Interstate undertook an aggressive but ill-fated expansion, overextending itself, and the 1973-74 recession aggravated its problems. In 1974 Interstate declared bankruptcy, its debt at the time the largest accumulation of liabilities in retail history. By that year Interstate had 51 Toys "R" Us stores, and it continued to open new ones during its court-ordered reorganization. Before 1974 Toys "R" Us was still ordering and counting stock manually, but that year the company streamlined its ordering and inventory system by installing its first computer mainframe. In years to come the company would upgrade its computer system many times to keep pace with its ever-growing sales volume and inventory level.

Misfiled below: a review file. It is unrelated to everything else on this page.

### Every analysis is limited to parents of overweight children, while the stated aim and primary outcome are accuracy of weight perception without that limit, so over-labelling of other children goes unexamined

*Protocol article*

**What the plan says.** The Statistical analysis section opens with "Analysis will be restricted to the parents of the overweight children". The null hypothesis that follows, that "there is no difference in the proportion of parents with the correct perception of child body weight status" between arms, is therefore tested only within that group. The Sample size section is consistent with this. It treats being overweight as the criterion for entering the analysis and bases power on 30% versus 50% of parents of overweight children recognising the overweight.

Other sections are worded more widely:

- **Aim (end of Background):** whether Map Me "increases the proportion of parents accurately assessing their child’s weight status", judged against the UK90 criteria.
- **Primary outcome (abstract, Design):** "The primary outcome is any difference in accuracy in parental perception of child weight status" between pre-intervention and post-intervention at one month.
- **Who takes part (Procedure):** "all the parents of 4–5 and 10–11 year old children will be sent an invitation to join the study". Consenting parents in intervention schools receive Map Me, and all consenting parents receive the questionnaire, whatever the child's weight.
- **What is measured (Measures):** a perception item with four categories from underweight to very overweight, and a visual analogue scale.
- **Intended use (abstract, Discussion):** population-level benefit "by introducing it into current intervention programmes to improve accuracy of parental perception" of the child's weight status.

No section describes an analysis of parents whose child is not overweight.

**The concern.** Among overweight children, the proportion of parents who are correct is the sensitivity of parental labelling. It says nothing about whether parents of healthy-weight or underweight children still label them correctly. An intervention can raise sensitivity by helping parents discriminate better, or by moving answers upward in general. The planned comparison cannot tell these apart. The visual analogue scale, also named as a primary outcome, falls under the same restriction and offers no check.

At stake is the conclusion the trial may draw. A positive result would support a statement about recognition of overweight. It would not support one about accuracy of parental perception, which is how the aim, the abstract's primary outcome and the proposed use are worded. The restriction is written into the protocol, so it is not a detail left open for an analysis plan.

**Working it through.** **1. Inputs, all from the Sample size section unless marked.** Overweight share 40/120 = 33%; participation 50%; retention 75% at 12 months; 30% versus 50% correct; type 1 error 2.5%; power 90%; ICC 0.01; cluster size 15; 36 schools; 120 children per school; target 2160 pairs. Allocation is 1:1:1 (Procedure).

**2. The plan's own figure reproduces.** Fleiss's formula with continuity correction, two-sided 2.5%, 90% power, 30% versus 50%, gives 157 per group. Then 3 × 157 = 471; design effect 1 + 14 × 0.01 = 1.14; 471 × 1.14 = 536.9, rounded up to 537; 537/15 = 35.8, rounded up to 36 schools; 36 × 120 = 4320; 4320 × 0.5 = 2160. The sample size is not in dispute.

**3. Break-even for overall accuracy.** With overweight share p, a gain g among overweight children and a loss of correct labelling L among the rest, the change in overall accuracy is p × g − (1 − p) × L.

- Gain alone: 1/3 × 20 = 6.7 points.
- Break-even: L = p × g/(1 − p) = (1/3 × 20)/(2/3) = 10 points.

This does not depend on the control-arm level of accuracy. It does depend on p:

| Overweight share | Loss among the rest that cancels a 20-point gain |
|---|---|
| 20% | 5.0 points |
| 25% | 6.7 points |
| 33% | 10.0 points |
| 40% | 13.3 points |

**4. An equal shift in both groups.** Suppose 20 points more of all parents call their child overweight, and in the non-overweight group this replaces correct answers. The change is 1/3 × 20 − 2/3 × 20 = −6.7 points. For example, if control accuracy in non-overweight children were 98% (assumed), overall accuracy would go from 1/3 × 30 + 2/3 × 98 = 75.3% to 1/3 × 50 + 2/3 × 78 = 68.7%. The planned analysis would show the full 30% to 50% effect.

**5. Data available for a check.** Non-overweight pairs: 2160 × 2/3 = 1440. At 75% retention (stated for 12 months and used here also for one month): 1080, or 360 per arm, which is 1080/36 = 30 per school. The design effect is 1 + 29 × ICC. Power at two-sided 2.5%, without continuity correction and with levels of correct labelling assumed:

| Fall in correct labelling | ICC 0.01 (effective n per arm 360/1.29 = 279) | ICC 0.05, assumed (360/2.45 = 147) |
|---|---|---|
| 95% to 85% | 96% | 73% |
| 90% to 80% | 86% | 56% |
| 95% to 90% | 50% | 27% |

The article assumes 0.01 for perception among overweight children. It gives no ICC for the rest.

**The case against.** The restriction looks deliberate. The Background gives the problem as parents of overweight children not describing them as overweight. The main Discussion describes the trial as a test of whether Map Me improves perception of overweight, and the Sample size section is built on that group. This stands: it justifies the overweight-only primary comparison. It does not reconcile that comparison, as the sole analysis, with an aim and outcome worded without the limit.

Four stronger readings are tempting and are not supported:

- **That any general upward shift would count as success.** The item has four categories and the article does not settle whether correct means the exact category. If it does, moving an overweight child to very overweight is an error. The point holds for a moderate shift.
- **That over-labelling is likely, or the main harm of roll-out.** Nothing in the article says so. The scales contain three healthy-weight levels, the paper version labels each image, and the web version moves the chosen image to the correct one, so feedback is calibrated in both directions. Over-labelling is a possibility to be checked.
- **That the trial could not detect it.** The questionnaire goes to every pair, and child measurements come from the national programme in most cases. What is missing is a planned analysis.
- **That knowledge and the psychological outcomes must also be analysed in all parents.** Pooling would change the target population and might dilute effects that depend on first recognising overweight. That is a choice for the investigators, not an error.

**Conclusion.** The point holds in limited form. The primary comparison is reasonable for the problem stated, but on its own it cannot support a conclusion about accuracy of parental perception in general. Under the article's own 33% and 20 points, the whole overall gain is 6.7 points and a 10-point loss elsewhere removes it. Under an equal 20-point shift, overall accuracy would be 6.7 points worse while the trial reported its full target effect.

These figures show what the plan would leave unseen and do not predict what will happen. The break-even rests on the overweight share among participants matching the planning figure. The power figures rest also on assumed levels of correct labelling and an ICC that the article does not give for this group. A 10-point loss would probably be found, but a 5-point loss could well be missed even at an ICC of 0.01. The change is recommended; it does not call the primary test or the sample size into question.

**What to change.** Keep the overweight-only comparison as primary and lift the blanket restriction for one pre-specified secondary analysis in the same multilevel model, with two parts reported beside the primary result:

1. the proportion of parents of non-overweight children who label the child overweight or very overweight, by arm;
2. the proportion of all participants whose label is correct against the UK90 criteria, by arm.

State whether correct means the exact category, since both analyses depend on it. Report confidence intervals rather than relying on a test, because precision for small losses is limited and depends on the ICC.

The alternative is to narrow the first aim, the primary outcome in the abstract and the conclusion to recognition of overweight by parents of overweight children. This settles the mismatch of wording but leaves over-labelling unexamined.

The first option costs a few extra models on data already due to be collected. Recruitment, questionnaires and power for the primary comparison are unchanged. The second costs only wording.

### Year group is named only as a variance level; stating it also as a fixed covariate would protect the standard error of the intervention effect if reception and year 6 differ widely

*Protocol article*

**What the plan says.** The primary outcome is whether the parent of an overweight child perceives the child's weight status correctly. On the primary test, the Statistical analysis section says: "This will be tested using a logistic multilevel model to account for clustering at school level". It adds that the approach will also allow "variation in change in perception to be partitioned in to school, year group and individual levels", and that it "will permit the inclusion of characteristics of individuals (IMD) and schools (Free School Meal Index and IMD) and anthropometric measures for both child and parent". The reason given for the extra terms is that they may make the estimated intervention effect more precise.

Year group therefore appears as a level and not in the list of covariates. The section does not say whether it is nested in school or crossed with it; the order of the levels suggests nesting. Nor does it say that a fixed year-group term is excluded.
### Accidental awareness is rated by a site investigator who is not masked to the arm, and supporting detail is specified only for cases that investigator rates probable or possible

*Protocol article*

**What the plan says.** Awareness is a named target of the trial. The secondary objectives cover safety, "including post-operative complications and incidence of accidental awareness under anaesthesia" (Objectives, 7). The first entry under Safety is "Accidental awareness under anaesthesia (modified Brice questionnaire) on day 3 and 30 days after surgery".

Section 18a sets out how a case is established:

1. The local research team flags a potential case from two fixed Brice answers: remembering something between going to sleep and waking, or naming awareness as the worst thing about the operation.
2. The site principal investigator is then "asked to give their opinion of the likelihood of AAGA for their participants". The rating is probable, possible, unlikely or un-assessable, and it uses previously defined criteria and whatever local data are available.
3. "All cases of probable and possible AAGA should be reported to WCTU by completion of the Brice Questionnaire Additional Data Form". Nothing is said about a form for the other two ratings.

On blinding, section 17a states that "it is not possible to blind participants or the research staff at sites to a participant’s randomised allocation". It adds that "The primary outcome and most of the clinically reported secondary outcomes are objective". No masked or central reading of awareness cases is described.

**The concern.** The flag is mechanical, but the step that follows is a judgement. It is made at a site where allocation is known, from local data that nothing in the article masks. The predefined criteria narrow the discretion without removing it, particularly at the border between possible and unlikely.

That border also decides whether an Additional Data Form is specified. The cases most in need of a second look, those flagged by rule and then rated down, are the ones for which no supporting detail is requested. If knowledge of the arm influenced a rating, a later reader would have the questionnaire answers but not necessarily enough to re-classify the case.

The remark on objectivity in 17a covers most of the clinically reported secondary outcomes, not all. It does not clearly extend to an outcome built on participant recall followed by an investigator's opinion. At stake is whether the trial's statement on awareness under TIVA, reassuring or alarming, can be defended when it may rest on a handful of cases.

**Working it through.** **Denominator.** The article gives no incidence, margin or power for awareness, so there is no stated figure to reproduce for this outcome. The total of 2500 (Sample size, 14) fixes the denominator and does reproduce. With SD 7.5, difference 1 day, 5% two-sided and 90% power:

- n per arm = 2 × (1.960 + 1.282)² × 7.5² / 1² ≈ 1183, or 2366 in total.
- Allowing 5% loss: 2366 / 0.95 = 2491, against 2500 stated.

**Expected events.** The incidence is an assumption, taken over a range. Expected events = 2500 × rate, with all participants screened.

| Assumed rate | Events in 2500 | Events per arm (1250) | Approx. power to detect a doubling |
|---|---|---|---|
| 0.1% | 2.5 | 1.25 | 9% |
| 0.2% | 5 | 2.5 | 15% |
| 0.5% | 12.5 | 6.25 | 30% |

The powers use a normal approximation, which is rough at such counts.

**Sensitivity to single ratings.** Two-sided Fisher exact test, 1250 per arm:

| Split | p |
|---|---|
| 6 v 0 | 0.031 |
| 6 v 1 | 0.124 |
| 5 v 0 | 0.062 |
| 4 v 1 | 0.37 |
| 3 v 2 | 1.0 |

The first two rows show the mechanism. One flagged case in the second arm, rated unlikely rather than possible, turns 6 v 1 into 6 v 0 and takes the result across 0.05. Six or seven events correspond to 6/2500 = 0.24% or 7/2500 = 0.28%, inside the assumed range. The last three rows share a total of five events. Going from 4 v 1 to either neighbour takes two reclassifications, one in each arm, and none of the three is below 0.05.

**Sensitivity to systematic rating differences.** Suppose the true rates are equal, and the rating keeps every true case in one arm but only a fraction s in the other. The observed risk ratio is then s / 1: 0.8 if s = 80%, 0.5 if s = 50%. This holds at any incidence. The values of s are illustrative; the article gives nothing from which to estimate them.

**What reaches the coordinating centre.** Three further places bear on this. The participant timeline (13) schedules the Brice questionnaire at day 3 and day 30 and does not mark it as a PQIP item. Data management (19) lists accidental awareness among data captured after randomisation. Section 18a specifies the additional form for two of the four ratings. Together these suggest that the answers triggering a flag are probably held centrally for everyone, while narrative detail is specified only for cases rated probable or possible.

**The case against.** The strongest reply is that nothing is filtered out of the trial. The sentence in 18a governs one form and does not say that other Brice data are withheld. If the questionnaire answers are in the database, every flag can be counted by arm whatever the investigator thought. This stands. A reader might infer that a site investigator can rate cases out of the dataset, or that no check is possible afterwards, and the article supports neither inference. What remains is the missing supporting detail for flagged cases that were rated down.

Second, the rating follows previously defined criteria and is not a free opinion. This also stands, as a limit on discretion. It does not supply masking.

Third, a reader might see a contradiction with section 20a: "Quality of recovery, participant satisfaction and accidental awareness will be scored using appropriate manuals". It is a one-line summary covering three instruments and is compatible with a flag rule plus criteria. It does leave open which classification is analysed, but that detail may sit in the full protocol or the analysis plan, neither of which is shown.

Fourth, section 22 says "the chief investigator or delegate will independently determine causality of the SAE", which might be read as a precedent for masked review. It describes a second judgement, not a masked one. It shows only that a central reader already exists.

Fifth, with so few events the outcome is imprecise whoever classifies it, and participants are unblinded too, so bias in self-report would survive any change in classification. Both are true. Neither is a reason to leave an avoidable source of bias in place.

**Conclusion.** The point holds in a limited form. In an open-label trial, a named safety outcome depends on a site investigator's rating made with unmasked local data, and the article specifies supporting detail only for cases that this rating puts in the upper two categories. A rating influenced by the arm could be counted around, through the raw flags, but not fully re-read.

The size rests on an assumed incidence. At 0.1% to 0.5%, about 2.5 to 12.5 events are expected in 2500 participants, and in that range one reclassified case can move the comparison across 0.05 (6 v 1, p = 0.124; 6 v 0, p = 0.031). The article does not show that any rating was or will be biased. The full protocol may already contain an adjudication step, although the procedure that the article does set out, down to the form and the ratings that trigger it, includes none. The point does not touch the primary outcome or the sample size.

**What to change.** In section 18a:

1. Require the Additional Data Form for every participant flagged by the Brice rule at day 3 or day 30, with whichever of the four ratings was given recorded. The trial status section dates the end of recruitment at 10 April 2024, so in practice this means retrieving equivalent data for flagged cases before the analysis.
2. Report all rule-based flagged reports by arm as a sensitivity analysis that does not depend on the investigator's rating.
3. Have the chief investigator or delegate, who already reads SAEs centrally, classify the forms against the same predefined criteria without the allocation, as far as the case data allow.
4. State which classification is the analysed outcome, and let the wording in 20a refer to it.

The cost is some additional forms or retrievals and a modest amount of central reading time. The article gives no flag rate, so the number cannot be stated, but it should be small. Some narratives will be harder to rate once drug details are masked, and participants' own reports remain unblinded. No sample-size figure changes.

In 1978 Interstate emerged from its reorganization a vastly different company. It had closed or sold all of its discount store operations; only the 63-store toy chain and ten traditional department stores remained. To reflect its principal business, the company had changed its name to Toys "R" Us, Inc., with Lazarus serving as its president and CEO.

Toys "R" Us Taking Off: 1980-85

Lazarus's approach to pricing was vastly different from that of his competitors: he sold the items shoppers wanted most at little or no profit. Customers then automatically assumed most of the store's items were equally well-priced and did the rest of their shopping there. By 1980 Toys "R" Us had earned a solid reputation as a retailer of great efficiency, with 101 stores around the country. Since its reorganization three years earlier, sales had more than doubled to nearly $750 million in fiscal 1981, a year in which many toy sellers suffered, especially during the holiday season.